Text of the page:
converting grassy slope to garden for next year?

My landlords have offered for me to use a 5x12 square of lawn at th eedge of my patio for next year's gardening. This year was a definite success.
The area has a gentle slope (about 4" in elevation) and is covered in grass and weedy bits. I have a hole in th center which I have seen chipmunks dart into but I don't think it is their home. There is a large hydrangea (5' round) at one end, open grass at the other. The north and south edges are defined by the patio and a rock retaining wall down to the gravel and grass of the next level down.
I'm contemplating what I would need to do to prep the grassy area into a garden. How far should I stay away from the Hydrangea? I don't want to dig and damage its root. I would probably want to turn up the top 6" or more and add fertilizer, peat, perlite, humus, manure. Also bring it more level so I don't get runoff and puddles. Do I need to strip/throw away the sod, or can I turn it under and maybe black plastic it to kill the grass? I seem to recall reading about a treatment of heavy newspaper for a few months. Should I do it now before winter?
I'm not concerned with it looking like a mix of grass and vegetables, although weeding would be the big issue. I'm trying to judge how much work vs. what I would grow there. I can probably grow 2' tall plants without shading the containers at the edge of the patio. I can always move those around. I'm tempted to try a square of corn.
DiGiTAL ViNYL (no email) Zone 6b/7, Westchester Co, NY, 1 mile off L.I.Sound 1st Year Gardener
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Tomatoes, beans, squash & cucumbers would be a better choice. You really need more space for corn. You would get 10 to 15 ears at most, and at 20 cent an ear at the grocery, that doesn't may CENTS!! I'd eliminate the chipmunks in that area one way or the other. One way is rat poison down that hole deep enough that cats and dogs don't get to it.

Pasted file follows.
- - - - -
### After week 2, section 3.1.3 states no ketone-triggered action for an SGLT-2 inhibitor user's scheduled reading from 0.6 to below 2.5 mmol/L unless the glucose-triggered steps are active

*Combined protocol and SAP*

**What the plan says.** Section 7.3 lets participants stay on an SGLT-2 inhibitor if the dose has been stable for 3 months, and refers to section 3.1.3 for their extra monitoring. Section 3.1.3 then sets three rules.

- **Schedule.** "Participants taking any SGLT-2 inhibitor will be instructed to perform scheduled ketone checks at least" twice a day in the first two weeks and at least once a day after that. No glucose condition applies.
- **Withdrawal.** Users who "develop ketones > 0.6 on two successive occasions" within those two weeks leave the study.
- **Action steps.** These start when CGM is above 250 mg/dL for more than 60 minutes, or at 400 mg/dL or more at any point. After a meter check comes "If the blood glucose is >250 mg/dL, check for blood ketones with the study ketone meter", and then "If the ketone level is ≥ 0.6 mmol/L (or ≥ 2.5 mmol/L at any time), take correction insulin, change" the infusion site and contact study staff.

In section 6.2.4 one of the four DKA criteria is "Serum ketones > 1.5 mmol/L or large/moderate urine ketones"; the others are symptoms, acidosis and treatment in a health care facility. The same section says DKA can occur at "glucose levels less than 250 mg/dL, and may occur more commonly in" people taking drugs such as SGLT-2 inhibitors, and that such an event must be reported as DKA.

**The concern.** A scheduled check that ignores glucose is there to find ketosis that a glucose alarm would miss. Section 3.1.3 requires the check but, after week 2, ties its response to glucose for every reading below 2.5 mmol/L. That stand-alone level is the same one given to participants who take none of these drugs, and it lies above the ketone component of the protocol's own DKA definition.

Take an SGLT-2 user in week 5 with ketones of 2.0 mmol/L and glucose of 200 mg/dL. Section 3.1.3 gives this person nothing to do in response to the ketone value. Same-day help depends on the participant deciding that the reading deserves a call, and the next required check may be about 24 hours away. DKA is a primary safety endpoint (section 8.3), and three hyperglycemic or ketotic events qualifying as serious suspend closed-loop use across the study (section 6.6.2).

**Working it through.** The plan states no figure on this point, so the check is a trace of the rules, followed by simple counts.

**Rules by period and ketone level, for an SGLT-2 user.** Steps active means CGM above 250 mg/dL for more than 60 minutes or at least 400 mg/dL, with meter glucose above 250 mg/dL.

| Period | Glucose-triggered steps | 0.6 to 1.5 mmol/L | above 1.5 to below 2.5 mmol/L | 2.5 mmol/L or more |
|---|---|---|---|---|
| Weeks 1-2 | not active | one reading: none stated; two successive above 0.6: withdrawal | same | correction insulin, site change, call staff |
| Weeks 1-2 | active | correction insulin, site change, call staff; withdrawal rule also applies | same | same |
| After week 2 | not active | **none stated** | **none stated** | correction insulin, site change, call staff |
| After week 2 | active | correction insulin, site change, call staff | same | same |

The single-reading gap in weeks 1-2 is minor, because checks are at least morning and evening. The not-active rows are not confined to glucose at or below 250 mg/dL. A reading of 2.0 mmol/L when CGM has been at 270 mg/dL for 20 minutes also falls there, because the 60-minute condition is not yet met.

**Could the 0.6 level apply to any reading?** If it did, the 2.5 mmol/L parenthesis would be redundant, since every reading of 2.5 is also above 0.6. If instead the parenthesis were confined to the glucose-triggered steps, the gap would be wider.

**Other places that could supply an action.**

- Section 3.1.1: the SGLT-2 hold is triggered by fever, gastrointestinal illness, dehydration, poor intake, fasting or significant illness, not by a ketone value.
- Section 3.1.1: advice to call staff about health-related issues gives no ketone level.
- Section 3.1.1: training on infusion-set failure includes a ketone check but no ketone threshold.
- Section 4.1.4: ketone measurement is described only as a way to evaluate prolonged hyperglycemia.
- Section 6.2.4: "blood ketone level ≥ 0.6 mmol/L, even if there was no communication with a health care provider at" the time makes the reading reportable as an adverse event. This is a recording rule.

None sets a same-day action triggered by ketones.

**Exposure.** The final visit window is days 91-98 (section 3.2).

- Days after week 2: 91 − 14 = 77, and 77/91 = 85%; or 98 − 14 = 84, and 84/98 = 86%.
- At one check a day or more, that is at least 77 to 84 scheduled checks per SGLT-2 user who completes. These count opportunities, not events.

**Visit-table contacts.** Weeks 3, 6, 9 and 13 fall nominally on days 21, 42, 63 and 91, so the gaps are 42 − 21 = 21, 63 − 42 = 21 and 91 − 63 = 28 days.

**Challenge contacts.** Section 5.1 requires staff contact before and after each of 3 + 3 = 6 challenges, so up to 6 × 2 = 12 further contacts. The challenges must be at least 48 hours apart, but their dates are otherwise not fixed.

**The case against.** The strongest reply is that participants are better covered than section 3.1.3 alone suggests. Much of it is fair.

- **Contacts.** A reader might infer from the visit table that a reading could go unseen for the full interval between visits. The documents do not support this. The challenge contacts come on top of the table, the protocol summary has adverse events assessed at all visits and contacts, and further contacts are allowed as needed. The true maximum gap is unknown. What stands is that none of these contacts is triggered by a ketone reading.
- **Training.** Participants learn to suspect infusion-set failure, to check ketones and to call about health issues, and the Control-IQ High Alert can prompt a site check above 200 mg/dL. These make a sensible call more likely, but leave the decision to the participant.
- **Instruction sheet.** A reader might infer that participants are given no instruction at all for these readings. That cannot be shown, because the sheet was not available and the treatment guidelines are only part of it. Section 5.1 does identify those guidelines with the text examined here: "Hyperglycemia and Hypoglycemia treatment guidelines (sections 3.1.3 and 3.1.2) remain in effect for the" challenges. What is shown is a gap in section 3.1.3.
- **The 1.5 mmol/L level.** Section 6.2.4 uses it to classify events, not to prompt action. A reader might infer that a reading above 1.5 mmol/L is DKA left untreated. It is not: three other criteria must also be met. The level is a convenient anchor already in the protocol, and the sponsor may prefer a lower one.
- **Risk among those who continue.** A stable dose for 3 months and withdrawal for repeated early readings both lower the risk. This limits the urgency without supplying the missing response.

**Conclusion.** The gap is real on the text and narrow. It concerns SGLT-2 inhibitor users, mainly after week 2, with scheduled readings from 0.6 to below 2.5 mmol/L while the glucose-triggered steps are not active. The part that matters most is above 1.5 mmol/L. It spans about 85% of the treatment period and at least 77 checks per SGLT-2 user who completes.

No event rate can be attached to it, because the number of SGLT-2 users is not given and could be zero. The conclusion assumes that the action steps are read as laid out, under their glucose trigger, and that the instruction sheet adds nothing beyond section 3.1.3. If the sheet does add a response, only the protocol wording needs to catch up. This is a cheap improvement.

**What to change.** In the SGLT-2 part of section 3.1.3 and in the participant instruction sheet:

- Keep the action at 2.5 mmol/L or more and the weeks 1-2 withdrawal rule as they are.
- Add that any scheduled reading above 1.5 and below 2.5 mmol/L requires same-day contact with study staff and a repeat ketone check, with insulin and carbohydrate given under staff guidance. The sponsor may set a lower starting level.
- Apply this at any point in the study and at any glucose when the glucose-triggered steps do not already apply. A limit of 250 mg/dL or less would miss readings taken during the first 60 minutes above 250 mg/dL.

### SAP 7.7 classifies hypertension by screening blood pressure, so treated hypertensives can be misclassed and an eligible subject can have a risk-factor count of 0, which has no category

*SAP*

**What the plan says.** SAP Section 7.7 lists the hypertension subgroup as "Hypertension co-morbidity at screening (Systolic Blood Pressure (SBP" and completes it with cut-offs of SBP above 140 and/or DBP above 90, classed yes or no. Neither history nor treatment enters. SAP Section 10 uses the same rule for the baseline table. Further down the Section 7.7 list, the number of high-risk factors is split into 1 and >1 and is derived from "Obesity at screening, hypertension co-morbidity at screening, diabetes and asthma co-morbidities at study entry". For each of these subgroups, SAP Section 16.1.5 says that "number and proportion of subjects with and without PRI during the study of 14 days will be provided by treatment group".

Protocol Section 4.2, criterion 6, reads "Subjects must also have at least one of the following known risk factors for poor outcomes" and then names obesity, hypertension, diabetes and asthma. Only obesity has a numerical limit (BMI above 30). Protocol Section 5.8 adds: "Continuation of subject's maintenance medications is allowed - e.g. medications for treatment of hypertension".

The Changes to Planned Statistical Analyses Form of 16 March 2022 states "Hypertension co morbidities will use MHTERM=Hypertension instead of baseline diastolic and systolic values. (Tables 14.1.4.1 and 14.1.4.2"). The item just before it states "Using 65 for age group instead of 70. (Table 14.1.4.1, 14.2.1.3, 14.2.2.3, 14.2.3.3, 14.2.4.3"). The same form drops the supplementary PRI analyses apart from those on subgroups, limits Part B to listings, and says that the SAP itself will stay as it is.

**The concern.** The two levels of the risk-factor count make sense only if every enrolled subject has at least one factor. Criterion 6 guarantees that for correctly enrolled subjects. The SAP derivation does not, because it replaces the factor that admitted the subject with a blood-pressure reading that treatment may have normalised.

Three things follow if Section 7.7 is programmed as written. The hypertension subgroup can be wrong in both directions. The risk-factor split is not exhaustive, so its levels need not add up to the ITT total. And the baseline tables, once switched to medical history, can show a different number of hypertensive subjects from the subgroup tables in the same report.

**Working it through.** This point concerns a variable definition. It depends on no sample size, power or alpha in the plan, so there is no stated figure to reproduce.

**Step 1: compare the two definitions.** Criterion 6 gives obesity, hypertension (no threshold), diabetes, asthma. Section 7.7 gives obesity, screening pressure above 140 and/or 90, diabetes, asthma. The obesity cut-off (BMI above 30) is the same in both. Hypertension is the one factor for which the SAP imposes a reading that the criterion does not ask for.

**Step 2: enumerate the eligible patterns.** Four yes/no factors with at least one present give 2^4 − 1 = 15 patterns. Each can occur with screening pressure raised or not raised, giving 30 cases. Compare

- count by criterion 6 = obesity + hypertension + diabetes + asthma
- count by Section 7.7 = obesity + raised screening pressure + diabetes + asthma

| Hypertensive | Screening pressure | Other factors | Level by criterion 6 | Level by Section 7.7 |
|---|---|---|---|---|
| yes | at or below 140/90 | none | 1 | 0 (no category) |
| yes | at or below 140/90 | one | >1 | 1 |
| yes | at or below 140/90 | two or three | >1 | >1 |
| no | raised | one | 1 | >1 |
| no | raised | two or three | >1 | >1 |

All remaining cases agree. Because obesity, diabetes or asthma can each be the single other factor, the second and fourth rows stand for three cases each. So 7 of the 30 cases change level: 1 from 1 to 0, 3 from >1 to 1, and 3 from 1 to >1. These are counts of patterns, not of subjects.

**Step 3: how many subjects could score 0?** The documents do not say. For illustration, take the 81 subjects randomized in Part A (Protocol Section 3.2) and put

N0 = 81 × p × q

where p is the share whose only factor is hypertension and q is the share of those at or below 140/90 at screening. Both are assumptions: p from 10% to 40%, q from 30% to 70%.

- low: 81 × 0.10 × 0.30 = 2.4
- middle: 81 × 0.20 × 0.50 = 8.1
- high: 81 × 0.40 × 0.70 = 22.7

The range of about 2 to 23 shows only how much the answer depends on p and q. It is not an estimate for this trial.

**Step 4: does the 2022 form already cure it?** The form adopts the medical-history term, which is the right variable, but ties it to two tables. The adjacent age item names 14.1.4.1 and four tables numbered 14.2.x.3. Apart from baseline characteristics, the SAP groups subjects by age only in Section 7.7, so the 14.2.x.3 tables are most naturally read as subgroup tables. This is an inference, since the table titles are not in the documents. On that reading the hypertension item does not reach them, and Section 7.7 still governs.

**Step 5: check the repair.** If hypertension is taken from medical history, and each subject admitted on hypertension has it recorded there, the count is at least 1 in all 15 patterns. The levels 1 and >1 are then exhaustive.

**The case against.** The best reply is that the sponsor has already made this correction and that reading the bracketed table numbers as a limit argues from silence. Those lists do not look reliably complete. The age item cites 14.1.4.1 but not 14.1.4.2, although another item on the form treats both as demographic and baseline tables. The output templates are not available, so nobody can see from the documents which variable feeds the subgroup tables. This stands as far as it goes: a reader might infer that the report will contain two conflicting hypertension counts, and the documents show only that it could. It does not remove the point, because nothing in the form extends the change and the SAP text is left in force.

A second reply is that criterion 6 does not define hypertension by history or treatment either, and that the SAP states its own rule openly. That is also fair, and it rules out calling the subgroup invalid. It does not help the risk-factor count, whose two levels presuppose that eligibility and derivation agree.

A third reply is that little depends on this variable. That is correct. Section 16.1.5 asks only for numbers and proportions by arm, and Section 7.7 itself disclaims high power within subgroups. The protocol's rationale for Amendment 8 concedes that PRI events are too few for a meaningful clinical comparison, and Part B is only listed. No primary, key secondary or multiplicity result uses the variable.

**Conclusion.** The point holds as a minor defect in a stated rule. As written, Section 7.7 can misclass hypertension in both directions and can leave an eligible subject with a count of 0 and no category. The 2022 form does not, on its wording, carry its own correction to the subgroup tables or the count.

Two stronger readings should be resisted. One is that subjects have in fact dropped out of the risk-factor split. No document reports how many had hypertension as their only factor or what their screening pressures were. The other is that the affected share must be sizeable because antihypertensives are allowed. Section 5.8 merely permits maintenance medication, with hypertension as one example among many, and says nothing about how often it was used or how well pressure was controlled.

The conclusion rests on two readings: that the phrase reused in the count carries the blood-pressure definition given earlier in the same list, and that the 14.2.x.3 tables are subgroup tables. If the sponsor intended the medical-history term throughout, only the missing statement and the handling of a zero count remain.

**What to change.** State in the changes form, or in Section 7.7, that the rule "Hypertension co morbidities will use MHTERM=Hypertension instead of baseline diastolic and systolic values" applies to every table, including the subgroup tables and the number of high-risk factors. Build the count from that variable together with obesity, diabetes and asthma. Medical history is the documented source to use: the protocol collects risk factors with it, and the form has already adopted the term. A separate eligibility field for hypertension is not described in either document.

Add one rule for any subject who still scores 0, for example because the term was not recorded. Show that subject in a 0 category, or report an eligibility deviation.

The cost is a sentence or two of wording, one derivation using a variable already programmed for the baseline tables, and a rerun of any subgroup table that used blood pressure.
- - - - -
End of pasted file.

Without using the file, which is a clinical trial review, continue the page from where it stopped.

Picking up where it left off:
Good luck on the garden
Tom J
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possibilities for next year. However the only way I will do it is if I'm committed to pickling them since cucumbers repeat on me, but I *LOVE* pickles and relish. Squash (like eggplant & zucchini) is something I eat more when someone else makes it. Unless I really force myself to make and eat it a lot, I will be giving most of it away.
Watermelon and canteloupe are two things I'm interested in trying next year. Also I'd like to start two grape vines. I haven't settled on where to locate them yet or whether to make them permanent or try large containers.

driveway. I think the one I saw duck in this hole was frightened by me. The hole has been there for years and I wouldn't be surprised it if it was manmade.
Despite the chipmunks, a black cat, six squirrels living in front of the house and small birds everyone I suffered no "wildlife" damage. I'm going to plant a few bulbs this fall--so that may change.

DiGiTAL ViNYL (no email) Zone 6b/7, Westchester Co, NY, 1 mile off L.I.Sound 1st Year Gardener
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Six Squirrels?? Next year there will be more and they know the day corn is ready to be shucked, so another reason not to try corn!! BTW, a couple of watermelon vines would cover the whole area, so that's something else better bought at the market.
Tom J
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that run along the telephone lines each day across all the backyards.

ones. I was thinking it could take over the grassy area near the rock wall and spread lengthwise along the wall. I grew baby bear pumpkins in a 12" wide container this year (harvested three, i killed the plant in a baking soda accident).

DiGiTAL ViNYL (no email) Zone 6b/7, Westchester Co, NY, 1 mile off L.I.Sound 1st Year Gardener
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wrote:

^_^ If you're not crazy about squash, I wouldn't waste the space. Those plants can become *very* large. Similarly, even with small fruit, melon vines can occupy a lot of space. I do sympathize with the desire to try many things just to see how/what they do. I liked to grow either unusual or expensive things in my garden plot -- different colored bell peppers, purple beans, celeriac (a complete failure), oriental veg. I grew onions one year and those were also dismal -- they take a lot of water and attention, and onions are cheap. Better to try shallots or garlic chives. Or leeks. For beans, be careful to note whether they're bush or pole (climbing) types. I built a very elaborate bean trellis, and then planted bush bean seeds. Uh oh. The small fresh beans were lovely, nonetheless.